September 29, 2023
Plan, Program, Budget and Execute - repeat. It's the strategic planning process for allocating resources in the Department of Defense that was first initiated in the early 1960s. The brainchild of Secretary of Defense Robert McNamara, it was originally the Planning, Programming, and Budgeting, or PPBS. Over the years the "System" was dropped and replaced with "Execution" yielding the current iteration, PPBE. A Better Peace is pleased to welcome retired Army Major General John Ferrari, to better understand the workings and inherent tensions of the PPBE process. The former Director of Program Analysis and Evaluation (2014-2019), MG Ferrari shares his extensive insider perspective on the incredibly complex process that was created out of a need to wrangle a growing defense institution and the associated budgets. He joins Bob Bradford and Tom Galvin to present a primer and much more on PPBE. They discuss where it succeeds, where it doesn't and some of the necessary characteristics of relationships and leadership that need to be understood and refined to keep the process moving forward effectively.

Plan, Program, Budget and Execute – repeat. It’s the strategic planning process for allocating resources in the Department of Defense that was first initiated in the early 1960s. The brainchild of Secretary of Defense Robert McNamara, it was originally the Planning, Programming, and Budgeting, or PPBS. Over the years the “System” was dropped and replaced with “Execution” yielding the current iteration, PPBE. A Better Peace is pleased to welcome retired Army Major General John Ferrari, to better understand the workings and inherent tensions of the PPBE process. The former Director of Program Analysis and Evaluation (2014-2019), MG Ferrari shares his extensive insider perspective on the incredibly complex process that was created out of a need to wrangle a growing defense institution and the associated budgets. He joins Bob Bradford and Tom Galvin to present a primer and much more on PPBE. They discuss where it succeeds, where it doesn’t, and some of the necessary characteristics of relationships and leadership that need to be understood and refined to keep the process moving forward effectively.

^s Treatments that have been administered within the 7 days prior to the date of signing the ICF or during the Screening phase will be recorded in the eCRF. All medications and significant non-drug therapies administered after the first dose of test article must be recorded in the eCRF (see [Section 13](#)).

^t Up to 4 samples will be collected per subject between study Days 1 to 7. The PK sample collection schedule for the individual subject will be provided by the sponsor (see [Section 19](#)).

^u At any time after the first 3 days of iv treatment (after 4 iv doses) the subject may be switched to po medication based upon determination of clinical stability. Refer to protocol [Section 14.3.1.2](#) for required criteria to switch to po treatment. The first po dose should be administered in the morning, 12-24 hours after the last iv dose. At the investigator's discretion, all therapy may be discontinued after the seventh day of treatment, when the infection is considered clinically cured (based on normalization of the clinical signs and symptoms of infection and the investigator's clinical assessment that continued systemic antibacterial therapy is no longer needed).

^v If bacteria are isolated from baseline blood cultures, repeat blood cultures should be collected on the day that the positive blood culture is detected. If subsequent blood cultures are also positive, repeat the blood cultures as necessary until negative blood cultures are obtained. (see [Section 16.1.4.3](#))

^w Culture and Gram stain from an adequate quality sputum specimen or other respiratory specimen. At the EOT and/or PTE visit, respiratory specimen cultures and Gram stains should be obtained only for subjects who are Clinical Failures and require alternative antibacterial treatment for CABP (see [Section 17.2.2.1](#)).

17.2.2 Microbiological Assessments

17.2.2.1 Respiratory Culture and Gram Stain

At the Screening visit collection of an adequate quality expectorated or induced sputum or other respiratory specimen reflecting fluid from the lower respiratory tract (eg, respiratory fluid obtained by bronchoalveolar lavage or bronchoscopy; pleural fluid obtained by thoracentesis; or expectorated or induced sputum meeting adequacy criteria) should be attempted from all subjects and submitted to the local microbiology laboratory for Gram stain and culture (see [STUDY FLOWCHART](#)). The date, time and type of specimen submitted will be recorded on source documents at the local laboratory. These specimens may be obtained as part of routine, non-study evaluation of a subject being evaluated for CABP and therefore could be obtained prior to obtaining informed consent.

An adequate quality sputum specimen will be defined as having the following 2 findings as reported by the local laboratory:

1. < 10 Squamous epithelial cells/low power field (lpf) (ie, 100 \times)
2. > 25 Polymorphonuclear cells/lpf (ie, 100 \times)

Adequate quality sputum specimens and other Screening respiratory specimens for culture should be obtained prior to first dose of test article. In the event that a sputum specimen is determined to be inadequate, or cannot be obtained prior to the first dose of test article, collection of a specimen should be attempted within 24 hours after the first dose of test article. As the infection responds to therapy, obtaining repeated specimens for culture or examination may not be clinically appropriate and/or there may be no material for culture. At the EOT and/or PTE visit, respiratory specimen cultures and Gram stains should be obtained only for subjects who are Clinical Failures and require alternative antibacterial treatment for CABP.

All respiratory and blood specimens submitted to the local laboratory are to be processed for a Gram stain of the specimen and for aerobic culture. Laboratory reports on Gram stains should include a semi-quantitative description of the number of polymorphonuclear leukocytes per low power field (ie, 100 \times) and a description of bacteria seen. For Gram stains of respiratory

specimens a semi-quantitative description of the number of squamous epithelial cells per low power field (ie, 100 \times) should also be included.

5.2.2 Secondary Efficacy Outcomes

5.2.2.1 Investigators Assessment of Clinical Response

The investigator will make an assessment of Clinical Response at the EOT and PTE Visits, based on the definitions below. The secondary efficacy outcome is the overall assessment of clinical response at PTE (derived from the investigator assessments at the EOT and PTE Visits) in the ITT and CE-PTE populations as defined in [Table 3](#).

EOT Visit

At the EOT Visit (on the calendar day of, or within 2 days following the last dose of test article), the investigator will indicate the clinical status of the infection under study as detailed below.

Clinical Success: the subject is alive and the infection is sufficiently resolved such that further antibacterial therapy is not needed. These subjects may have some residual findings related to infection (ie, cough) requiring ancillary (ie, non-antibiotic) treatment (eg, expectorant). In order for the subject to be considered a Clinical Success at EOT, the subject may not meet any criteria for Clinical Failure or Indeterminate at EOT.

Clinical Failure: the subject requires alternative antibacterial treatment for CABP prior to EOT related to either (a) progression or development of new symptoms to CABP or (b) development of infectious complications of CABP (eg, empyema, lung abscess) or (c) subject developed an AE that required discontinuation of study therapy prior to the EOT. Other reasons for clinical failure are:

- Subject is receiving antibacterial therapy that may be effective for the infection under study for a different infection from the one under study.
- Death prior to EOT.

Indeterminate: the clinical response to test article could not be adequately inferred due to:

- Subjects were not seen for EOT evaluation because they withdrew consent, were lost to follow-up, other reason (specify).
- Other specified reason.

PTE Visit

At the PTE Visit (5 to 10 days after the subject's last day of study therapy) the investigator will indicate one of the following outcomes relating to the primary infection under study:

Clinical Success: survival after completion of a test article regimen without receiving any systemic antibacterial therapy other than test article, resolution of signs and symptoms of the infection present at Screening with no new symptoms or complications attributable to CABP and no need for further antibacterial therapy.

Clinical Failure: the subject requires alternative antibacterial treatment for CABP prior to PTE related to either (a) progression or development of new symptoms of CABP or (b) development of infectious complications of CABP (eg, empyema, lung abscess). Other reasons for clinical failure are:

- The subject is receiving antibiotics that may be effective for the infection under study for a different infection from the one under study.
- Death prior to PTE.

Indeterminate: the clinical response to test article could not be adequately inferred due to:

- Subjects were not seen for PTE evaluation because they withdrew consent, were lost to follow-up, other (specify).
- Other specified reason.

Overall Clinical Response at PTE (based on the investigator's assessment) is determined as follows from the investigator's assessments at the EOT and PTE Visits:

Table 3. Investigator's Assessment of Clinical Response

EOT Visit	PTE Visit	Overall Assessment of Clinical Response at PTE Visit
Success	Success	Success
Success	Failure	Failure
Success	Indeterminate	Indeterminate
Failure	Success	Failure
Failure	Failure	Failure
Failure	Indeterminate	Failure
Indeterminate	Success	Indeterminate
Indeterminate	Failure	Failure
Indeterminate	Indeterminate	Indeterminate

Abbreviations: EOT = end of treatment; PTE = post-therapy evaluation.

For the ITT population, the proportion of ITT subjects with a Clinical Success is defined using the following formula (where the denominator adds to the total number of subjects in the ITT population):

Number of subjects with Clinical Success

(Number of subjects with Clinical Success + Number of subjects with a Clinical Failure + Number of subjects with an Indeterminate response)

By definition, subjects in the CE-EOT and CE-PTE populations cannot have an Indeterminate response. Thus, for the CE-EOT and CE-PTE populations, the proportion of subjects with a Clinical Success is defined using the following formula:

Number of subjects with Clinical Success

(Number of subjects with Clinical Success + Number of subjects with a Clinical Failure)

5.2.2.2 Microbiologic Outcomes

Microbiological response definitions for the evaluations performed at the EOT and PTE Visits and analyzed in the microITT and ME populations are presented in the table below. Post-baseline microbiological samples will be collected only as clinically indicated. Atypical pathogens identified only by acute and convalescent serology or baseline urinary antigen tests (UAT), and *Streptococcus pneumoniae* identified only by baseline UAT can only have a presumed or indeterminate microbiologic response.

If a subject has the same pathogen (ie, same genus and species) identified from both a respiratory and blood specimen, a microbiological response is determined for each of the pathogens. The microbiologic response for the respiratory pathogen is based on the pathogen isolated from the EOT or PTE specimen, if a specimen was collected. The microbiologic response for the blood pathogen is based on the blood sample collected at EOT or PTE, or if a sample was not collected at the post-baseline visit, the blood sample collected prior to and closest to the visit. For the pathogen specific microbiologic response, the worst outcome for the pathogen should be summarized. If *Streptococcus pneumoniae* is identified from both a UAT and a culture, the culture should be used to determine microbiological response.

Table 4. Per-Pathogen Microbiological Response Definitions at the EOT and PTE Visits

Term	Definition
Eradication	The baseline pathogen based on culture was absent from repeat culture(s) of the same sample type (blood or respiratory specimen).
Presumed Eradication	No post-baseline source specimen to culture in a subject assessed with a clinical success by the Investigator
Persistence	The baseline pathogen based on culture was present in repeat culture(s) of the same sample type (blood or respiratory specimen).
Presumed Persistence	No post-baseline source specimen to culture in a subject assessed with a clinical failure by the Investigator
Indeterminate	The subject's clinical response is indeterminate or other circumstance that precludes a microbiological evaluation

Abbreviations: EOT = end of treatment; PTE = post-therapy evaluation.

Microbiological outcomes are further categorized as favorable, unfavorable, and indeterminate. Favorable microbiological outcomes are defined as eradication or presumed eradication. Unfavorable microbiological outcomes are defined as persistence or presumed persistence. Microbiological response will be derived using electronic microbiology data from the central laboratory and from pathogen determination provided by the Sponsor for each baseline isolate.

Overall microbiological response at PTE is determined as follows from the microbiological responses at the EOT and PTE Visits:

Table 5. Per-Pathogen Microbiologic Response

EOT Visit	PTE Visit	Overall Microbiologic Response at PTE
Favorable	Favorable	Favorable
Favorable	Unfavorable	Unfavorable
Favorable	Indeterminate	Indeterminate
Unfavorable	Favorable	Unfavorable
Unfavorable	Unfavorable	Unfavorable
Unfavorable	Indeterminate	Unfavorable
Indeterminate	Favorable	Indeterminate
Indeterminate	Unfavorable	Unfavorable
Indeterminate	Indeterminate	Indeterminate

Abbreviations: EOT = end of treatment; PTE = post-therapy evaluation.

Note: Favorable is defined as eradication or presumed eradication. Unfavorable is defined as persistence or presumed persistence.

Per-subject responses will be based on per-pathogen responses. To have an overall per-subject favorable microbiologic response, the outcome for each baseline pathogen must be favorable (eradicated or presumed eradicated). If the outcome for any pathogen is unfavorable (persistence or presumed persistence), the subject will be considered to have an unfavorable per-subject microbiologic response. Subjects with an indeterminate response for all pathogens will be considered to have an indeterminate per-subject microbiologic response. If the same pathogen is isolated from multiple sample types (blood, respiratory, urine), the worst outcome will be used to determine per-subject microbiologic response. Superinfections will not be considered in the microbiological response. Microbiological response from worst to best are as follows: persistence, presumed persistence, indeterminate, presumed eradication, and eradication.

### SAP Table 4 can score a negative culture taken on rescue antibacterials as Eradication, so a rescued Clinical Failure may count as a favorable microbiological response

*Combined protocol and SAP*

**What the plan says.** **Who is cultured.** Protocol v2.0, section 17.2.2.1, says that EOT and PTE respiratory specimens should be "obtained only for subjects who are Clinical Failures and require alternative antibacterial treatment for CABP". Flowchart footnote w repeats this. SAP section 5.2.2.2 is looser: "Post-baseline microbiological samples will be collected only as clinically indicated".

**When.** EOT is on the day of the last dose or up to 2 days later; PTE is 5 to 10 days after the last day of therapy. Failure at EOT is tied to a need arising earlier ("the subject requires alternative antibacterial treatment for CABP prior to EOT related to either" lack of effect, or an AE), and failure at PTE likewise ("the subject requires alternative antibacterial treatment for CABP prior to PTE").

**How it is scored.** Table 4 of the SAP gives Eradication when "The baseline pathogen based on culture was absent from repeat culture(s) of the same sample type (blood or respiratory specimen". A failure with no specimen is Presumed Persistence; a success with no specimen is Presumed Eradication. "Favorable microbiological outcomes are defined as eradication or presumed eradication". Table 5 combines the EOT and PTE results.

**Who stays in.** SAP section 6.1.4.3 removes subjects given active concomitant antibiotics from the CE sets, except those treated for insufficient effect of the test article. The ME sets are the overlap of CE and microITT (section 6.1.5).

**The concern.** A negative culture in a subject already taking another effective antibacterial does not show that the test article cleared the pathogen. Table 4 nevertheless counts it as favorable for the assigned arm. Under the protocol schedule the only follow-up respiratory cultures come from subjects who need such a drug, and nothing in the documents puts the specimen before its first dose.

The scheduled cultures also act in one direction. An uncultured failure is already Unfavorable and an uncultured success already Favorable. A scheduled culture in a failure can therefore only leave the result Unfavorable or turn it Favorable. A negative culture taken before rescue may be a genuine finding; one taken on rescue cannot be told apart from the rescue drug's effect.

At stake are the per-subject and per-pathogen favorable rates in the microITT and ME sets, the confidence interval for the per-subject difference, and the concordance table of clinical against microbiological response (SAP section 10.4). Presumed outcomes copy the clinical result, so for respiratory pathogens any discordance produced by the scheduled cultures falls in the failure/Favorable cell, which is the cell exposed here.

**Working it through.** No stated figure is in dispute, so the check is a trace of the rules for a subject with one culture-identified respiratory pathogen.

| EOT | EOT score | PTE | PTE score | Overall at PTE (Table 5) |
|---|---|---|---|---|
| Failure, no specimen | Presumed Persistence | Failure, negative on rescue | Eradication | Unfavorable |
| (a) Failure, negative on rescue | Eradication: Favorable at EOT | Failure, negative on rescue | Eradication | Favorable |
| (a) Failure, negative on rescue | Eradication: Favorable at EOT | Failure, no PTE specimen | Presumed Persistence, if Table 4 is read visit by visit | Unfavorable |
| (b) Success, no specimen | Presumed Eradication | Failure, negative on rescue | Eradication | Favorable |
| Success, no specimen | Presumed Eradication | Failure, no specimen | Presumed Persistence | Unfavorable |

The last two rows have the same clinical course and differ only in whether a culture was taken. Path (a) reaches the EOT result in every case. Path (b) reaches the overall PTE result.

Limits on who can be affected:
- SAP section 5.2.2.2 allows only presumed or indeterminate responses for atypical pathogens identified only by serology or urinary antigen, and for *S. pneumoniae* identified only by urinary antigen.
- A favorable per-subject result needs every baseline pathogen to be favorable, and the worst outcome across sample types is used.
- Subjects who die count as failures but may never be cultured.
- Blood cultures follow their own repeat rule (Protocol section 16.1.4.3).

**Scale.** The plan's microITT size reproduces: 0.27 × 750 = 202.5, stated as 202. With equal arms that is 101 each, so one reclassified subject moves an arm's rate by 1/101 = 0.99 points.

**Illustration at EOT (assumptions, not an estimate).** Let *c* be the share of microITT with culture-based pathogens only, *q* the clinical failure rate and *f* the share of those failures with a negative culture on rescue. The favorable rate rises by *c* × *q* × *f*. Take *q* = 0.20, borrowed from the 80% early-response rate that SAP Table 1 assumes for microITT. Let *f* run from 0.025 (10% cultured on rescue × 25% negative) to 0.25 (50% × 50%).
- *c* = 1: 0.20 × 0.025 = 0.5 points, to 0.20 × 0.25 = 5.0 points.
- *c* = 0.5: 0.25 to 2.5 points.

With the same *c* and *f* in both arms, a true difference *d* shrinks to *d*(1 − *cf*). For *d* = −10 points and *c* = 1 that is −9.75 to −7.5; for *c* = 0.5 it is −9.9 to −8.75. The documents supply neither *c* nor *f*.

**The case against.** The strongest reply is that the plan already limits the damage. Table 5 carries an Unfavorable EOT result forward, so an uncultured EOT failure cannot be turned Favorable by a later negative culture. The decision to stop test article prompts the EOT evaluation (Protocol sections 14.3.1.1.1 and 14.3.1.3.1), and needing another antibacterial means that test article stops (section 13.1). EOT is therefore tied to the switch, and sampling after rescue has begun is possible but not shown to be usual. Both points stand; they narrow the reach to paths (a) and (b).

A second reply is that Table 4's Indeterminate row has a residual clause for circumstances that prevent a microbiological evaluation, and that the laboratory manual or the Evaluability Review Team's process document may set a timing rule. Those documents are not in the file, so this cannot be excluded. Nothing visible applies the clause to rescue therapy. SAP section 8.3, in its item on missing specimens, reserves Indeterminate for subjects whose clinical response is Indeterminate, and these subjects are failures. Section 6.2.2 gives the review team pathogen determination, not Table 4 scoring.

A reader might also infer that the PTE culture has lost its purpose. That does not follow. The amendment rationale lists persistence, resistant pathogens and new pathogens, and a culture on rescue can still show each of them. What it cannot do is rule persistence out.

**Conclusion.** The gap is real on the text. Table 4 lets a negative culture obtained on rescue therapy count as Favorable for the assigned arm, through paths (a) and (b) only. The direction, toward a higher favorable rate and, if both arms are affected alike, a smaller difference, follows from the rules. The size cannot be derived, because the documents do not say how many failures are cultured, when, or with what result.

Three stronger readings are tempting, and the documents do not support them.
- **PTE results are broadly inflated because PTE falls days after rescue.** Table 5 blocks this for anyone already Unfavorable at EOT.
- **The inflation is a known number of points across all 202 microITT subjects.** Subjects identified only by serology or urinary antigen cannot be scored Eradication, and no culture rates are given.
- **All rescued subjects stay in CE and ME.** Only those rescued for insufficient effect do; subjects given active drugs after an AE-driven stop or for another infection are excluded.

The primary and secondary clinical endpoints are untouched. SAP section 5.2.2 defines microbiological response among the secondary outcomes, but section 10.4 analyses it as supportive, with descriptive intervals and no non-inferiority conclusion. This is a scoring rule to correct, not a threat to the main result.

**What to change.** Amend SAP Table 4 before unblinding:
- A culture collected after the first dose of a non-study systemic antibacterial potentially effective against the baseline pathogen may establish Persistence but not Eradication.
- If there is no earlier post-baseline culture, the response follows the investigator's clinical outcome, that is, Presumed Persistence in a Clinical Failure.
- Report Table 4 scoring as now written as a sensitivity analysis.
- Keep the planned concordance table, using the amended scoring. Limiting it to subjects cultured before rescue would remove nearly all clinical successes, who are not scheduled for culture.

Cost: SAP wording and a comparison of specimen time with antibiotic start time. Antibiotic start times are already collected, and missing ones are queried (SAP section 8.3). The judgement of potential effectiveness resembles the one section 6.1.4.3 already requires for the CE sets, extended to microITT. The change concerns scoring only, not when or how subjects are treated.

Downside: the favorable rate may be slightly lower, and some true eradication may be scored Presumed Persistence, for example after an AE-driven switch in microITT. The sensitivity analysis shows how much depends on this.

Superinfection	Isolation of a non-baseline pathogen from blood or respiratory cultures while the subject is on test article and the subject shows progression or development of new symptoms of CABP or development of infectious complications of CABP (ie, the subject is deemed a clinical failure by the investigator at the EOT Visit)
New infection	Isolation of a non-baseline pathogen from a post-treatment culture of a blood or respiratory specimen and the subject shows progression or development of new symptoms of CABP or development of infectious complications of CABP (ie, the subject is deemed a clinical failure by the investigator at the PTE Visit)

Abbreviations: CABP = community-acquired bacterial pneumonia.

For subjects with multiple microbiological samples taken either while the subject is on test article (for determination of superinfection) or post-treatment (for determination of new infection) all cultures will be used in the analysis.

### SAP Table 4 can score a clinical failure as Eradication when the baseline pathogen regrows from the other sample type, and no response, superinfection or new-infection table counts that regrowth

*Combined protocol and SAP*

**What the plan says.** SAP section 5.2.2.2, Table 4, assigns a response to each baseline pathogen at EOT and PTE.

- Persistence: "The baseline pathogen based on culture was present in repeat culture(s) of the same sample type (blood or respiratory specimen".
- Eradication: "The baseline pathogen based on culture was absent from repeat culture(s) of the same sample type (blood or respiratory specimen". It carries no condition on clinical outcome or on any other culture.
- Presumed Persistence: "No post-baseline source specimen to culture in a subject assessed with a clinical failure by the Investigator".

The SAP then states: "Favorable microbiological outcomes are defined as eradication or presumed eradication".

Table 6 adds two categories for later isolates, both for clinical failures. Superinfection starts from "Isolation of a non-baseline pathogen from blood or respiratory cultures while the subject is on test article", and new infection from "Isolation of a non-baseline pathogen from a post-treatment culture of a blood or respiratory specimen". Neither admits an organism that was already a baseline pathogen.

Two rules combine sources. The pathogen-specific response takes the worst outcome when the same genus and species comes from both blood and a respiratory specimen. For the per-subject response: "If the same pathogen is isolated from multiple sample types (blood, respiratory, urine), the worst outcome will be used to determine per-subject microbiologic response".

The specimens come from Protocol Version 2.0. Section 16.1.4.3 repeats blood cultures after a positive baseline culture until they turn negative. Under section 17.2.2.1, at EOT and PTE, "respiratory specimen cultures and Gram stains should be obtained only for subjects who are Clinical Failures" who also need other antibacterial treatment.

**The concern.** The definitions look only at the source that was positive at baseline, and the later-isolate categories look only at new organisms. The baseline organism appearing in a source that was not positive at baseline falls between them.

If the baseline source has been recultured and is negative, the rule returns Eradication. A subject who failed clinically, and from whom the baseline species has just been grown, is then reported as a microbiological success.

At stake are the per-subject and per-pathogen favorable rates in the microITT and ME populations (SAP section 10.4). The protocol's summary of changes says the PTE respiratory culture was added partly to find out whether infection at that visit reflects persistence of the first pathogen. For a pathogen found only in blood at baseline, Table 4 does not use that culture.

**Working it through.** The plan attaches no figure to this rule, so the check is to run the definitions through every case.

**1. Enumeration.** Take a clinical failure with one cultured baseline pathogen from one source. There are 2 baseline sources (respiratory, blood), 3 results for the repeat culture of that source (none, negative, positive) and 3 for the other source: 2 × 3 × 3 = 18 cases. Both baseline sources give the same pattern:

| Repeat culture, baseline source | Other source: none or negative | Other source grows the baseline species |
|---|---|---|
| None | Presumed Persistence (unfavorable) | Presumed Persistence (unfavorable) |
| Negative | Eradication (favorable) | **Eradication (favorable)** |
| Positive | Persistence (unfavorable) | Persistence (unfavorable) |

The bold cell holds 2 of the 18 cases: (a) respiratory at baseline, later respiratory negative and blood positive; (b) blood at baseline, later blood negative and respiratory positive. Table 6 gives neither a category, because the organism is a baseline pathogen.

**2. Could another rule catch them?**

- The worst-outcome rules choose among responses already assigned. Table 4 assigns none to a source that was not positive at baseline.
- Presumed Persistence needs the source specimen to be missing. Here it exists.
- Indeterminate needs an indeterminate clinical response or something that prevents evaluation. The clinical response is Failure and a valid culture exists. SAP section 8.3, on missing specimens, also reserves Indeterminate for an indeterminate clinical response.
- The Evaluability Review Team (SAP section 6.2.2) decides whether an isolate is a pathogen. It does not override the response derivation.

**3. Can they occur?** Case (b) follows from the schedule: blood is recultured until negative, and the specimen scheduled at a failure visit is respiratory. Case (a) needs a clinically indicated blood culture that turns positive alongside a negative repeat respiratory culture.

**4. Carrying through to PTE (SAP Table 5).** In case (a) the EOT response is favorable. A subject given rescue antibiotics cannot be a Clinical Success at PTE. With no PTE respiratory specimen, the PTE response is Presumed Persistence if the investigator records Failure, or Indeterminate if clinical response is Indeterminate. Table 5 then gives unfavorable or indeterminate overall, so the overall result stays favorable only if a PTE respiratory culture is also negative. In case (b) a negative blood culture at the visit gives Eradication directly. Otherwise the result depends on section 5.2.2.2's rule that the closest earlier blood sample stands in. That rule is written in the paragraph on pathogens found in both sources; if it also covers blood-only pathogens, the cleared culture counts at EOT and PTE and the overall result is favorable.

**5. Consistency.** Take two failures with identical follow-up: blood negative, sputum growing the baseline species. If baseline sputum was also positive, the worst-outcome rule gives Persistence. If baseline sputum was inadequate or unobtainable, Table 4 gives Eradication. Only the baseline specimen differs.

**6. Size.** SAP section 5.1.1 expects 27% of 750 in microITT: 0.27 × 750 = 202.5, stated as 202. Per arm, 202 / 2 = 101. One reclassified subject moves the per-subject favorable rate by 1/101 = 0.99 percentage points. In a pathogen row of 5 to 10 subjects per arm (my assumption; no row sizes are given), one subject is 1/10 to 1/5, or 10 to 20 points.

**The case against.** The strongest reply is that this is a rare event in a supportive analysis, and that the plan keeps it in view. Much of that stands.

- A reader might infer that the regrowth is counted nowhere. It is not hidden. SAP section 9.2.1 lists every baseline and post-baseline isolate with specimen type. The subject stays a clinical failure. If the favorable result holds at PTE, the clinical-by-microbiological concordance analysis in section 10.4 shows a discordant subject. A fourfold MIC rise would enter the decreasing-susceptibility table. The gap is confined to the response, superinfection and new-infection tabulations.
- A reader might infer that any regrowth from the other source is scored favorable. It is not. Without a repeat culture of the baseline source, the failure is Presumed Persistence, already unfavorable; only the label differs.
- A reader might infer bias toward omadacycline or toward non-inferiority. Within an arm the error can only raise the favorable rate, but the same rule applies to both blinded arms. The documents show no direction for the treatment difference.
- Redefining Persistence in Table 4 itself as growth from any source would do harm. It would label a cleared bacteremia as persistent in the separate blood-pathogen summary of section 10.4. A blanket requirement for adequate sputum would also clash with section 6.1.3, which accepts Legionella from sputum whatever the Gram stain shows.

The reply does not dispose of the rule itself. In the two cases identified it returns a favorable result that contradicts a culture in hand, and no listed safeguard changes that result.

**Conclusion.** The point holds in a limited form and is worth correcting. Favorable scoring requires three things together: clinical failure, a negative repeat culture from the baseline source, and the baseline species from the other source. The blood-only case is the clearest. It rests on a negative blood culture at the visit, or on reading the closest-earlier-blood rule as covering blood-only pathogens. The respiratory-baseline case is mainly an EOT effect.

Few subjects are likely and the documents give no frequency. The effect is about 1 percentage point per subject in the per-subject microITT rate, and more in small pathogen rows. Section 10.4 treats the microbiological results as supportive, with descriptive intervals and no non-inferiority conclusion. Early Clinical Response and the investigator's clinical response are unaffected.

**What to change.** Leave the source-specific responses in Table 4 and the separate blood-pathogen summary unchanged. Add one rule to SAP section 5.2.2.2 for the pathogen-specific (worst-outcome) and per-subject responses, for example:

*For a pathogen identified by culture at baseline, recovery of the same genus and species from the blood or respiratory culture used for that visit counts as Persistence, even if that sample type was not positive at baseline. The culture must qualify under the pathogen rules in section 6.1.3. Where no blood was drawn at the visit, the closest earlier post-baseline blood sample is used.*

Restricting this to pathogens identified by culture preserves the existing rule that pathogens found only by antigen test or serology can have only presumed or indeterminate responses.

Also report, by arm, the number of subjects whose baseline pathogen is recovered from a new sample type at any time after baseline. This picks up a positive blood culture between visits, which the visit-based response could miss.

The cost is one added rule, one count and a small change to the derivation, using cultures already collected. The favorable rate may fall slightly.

There’s always the big debate “am I planning to be resource constrained?” I’ve got eight hundred and five billion dollars so now I have to develop a plan that fits within that, or “am I developing a plan to meet the national security needs?” and then we have to go get the resources to do it in which case you’re generally always going to be short changed.

John Ferrari is a nonresident senior fellow at the American Enterprise Institute (AEI), where his work focuses on the defense budget, defense reform and acquisition, and the U.S. military. Over his 32-year U.S. Army career, Major General Ferrari, who is now retired, served as the Director of Program Analysis and Evaluation, the commanding general of the White Sands Missile Range, a deputy commander for programs at the NATO Training Mission in Afghanistan, and a strategic planner for the Combined Joint Task Force Seven in Iraq during Operation Iraqi Freedom.

Bob Bradford is the Associate Professor of Defense and Joint Processes and Henry Stimson Chair of Military Studies at the U.S. Army War College and is in his seventh year on the Carlisle faculty. Bob served 30 years as an officer in the U.S. Army, the last 20 as an operations research analyst supporting enterprise decisions.

Tom Galvin is Associate Professor of Resource Management in the Department of Command Leadership and Management (DCLM) as well as the leadership and management instructor for the Carlisle Scholars Program. at the United States Army War College. He is the author of the monograph Leading Change in Military Organizations and companion Experiential Activity Book.

The views expressed in this presentation are those of the speakers and do not necessarily reflect those of the U.S. Army War College, U.S. Army, or Department of Defense.

Photo Description: Official portrait of former United States Secretary of Defense Robert McNamara; 1961. Top right – Notional timeline of the PPBE process; Center right – Planning, Programming, Budgeting, and Execution Review Process; Bottom right – Resource Allocation Process (PPBE) Cyclic View.

Photo Credit: DoD photo by Oscar Porter, U.S. Army; Top right – CRS document “DOD Planning, Programming, Budgeting, and Execution (PPBE): Overview and Selected Issues for Congress“, July 11, 2022; Center right – DCMA Manual 4503-02, February 21, 2020; Bottom right – Department of the Air Force Planning, Programming, Budgeting and Execution System Training Program, February 2022.

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